I am teaching my first non-examinable graduate course this Winter term. This course is for students ranging from Masters' students to PhD students in Pure Mathematics and is a course for students to see a topic that is a bit more specialised than the typical qualifier type course.
Since it is a bit more specialised, I am having a bit of an issue figuring out where to start. I can start with a bit of background at the risk of boring some of the more advanced PhD students working in my field, or I can tell the students that are not as adept where to find that material to catch up. I am leaning more towards the latter so that I can have more students taking the course, but the course is only 16 one-hour lectures and I want to get to some interesting material that can help someone starting to work in this field. I am also concerned I might be being overzealous in what I can accomplish in this time and might speed right through details that would be useful. (My imposter syndrome is acting up and making me feel like a lot of this stuff is trivial when maybe it's not!)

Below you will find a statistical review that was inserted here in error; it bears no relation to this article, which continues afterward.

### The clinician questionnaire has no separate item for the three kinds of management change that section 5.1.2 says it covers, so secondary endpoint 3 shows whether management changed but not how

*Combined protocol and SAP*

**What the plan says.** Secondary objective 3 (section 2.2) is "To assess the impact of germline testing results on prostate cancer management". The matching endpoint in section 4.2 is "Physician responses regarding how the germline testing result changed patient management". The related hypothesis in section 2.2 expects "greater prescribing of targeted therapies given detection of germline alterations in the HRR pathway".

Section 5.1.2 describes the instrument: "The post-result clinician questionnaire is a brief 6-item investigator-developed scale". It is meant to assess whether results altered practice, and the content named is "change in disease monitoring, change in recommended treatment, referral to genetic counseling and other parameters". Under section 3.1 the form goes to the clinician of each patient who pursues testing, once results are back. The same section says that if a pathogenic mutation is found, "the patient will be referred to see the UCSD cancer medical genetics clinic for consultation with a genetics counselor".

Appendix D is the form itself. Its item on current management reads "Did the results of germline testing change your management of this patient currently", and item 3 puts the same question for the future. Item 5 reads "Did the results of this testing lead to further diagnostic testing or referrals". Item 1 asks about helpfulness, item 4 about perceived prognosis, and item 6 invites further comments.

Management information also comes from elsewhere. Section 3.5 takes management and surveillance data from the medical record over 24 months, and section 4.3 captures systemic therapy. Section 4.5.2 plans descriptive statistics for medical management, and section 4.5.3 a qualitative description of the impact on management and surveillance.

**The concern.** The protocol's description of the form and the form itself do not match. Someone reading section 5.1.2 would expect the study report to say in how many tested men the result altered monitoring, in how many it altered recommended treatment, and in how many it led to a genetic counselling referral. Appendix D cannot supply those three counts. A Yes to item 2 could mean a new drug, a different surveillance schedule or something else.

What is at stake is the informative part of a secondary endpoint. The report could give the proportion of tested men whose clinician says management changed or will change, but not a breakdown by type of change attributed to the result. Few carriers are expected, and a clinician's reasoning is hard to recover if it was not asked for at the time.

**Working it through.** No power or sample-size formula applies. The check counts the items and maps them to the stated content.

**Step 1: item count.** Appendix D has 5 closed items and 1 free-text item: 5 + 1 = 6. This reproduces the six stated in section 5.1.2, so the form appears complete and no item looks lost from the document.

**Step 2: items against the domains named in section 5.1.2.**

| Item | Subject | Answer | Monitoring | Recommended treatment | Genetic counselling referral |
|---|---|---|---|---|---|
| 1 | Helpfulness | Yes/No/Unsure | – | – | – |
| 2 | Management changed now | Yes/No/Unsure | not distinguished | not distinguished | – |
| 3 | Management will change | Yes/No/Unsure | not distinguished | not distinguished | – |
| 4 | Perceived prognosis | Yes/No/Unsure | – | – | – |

The question is this: How do you in a topics course balance giving general theory and also the more specific information that is relevant to the current research trend? I'm afraid if I spend too much time on general theory, I may end up not touching on what research is being done today. Would this be bad just spending the last lecture or two in a topics class just punting the question "What's happening nowadays in this field?"
Thanks in advance!